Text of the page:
Diabetes mellitus is a disease of the endocrine system caused by an absolute or relative deficiency in the body of the pancreatic hormone insulin and manifested by profound disorders of carbohydrate, fat and protein metabolism.
Diabetes mellitus is one of the most common, but not often diagnosed diseases, as it has many “masks”. The prevalence of diabetes mellitus among the population is currently in the range of 10%. Every 10-15 years, the total number of cases doubles.
In addition to the above, 30-35% of patients have “hidden”, previously undetected diabetes.
There are two main forms of diabetes:
- 1st type (insulin-dependent);
- 2nd type (insulin-dependent).
People with type 1 diabetes produce little or no insulin. In the occurrence of this form of diabetes with a genetic predisposition to it, viral infections, environmental factors, and nutritional errors play an important role.
In type 2 diabetes, the pancreas continues to produce insulin, but the body reacts poorly to the influence of the hormone, which leads to a relative deficiency of insulin.
The reasons for the development of type 2 diabetes mellitus (non-insulin dependent) are: genetic predisposition; obesity, often associated with overeating (from 80 to 90% of people with this disease are overweight), as well as diseases of the endocrine system: pathology of the pituitary gland, thyroid gland (hypo- and hyperfunction), adrenal cortex. Diabetes mellitus can occur as a complication of viral diseases (flu, viral hepatitis, herpes virus, etc.), pancreatitis, pancreatic tumors.
The first symptoms of diabetes are due to high blood sugar and are manifested in increased urine production, the patient urinates a lot and often (polyuria), excessive urination causes excessive thirst (polydipsia). Since a person loses a lot of calories in the form of glucose with urine, there is an increased feeling of hunger, a “wolf” appetite appears. In addition, with diabetes, drowsiness, fatigue, itching in the perineum, decreased visual acuity, chilliness of the limbs, etc., may disturb.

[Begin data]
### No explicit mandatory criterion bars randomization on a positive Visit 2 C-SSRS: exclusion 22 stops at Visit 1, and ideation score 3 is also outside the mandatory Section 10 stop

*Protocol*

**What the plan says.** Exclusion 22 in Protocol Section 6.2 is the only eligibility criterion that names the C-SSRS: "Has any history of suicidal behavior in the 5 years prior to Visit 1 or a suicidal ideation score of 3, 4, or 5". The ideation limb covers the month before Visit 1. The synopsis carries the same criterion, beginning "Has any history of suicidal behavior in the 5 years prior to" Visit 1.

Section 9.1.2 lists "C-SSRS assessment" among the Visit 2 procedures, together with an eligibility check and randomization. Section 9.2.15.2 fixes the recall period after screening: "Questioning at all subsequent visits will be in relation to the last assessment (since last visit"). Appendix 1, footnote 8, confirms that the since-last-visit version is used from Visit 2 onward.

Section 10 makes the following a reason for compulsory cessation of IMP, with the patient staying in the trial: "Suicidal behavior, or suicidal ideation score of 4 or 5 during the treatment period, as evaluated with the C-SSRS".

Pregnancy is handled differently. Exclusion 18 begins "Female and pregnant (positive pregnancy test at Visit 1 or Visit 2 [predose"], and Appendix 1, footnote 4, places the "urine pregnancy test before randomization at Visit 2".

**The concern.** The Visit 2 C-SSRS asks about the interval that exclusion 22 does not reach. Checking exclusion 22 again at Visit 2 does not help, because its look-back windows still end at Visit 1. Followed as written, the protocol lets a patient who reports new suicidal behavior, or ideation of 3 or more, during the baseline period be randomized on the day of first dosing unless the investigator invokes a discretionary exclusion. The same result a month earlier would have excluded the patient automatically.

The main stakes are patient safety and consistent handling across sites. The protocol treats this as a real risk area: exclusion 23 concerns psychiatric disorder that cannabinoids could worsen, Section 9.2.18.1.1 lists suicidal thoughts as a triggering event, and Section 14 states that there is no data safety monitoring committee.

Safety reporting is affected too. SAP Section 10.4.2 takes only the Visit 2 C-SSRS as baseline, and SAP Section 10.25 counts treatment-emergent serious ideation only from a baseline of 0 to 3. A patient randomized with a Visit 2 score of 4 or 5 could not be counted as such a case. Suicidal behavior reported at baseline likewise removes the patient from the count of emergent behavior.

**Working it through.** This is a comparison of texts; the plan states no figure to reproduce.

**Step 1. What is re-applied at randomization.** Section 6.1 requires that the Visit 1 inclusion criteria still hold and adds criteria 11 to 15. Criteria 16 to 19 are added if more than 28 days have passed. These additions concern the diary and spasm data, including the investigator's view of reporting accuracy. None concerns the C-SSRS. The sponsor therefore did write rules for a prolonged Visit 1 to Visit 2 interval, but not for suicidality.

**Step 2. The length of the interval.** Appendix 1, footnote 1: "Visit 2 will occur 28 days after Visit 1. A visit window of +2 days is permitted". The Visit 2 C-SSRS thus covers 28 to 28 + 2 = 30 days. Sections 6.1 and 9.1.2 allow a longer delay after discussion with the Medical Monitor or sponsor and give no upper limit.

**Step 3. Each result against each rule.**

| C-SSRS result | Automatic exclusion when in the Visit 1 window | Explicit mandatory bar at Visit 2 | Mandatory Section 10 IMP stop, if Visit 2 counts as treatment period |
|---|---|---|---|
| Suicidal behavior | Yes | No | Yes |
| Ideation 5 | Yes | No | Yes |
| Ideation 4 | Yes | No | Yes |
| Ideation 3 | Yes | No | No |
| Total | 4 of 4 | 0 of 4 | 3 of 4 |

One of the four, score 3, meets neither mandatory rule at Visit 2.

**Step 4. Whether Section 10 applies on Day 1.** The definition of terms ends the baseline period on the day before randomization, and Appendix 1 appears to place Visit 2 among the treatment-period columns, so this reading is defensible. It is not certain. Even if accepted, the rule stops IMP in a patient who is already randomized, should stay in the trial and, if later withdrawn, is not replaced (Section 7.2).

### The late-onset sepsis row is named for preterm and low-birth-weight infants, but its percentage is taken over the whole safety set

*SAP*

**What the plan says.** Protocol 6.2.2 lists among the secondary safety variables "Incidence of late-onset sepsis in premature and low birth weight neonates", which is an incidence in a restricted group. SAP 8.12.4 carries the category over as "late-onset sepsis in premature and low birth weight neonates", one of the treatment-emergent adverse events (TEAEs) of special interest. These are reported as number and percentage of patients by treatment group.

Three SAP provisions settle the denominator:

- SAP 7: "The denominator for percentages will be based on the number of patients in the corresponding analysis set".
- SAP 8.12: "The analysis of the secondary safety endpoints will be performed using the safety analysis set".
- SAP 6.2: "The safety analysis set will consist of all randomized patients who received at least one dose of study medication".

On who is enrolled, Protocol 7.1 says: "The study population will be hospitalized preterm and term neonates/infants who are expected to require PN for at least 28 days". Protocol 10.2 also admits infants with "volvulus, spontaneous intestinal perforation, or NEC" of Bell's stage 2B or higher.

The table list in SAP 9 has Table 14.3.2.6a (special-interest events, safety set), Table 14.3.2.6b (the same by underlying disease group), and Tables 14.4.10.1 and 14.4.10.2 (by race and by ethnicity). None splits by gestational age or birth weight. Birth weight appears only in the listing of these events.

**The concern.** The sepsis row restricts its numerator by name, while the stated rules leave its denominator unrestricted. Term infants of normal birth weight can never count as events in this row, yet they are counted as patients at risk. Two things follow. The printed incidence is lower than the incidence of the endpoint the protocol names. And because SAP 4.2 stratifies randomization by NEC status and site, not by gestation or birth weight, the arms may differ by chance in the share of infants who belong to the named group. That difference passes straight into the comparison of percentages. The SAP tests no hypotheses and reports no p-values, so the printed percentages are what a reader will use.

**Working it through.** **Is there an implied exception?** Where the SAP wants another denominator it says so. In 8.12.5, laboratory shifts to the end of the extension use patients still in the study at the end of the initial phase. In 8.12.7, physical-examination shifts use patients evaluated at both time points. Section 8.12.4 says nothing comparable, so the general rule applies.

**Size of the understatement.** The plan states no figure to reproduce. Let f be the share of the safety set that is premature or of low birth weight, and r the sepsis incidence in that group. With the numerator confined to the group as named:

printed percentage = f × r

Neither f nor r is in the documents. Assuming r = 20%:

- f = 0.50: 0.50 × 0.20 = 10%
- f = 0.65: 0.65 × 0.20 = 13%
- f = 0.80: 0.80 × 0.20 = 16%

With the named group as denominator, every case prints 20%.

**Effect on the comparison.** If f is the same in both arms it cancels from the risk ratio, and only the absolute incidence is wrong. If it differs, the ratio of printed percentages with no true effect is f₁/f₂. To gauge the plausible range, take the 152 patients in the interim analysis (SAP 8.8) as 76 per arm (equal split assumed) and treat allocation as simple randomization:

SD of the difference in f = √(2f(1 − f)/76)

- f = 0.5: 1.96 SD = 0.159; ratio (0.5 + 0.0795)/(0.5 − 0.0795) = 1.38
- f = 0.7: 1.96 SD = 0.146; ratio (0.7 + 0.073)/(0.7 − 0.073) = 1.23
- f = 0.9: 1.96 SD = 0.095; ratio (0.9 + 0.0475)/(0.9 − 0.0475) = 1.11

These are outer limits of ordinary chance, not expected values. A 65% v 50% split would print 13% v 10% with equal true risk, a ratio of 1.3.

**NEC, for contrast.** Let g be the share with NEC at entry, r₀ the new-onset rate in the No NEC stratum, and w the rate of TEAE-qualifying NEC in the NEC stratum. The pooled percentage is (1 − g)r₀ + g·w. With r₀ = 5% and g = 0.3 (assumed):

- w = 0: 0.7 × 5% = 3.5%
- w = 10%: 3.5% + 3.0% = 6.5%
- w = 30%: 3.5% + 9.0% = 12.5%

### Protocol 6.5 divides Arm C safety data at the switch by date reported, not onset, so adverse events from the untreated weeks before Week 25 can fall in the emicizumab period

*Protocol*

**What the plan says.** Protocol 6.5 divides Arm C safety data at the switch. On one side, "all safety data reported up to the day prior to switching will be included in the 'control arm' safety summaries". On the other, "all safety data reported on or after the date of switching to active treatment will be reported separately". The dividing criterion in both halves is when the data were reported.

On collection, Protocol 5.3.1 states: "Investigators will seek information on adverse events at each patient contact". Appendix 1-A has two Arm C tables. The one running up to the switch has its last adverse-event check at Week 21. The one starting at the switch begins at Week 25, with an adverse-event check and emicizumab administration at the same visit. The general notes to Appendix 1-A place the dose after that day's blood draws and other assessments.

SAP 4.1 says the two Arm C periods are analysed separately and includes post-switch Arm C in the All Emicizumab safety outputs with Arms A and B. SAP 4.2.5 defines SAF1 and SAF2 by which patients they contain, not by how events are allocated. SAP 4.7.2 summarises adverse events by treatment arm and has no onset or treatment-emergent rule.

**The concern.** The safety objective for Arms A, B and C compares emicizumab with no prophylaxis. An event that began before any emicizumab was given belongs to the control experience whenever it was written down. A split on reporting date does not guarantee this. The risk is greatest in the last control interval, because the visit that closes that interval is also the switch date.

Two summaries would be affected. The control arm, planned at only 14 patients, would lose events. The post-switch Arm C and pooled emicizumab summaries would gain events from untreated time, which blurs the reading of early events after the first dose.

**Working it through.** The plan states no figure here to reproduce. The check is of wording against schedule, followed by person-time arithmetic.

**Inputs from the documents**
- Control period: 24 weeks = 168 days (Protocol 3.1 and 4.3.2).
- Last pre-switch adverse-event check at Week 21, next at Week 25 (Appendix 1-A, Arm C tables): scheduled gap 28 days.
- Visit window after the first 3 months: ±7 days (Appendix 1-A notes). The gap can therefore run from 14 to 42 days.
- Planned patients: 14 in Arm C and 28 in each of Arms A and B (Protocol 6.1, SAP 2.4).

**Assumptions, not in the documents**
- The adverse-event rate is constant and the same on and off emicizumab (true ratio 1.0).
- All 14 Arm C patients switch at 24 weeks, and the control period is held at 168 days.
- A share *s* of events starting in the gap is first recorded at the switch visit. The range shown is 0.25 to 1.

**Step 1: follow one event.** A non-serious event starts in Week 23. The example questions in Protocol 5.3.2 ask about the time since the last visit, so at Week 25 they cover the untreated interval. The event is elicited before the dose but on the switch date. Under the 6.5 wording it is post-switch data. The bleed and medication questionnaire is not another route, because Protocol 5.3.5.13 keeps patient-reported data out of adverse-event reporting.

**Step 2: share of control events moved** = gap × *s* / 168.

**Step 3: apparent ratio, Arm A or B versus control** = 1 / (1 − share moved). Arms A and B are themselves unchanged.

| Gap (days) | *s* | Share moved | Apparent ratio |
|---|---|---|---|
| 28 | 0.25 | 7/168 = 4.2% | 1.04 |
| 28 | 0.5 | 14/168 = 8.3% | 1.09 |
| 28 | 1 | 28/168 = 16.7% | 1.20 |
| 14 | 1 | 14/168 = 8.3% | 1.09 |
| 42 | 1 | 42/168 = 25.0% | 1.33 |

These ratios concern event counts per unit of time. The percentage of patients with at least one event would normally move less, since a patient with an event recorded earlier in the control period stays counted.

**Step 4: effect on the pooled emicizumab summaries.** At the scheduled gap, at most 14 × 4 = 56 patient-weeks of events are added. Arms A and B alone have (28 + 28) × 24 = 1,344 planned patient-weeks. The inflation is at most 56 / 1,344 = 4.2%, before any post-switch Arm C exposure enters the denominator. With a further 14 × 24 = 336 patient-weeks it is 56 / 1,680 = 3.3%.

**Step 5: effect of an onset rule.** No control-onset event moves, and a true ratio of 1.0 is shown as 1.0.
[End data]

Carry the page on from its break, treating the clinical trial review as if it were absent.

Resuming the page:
Elevated blood sugar, in diabetes, over time leads to damage to the blood vessels of the heart, brain, eyes, kidneys, lower extremities and the development of severe complications (heart attacks, strokes, retinal detachment with the development of blindness, kidney failure, gangrene of the lower extremities) .
Complications of diabetes can be prevented by maintaining normal blood sugar levels.
Treatment for diabetes includes the following activities:
- diet (restriction of sugar and other carbohydrates, also fats in the diet): sometimes one diet is enough to compensate for the disorder (this is the so-called mild diabetes);
- intake of hypoglycemic products: these products, which can increase the susceptibility of body cells to insulin, also themselves contribute to the penetration of sugar into cells;
- insulin products;
- various means for correcting the complications of diabetes.
Treatment of diabetes with insulin and some hypoglycemic agents requires strict control of blood sugar levels. The main danger with such a correction is an overdose of these products, as a result of which the blood sugar content can drop sharply and lead to the so-called hypoglycemic coma and even death of the sick person. It can be quite difficult to select insulin products and their optimal dosages, since many factors will need to be taken into account: how much the patient’s physical activity changes throughout the day, how clearly the blood sugar level is controlled, how stable the patient’s sugar content is, taking into account the diet, caloric content of food , and much more.
For the purpose of control, individual glucometers are used – devices with which patients themselves measure the level of glucose in the blood. Based on the readings of the glucometer, a person can dose insulin himself.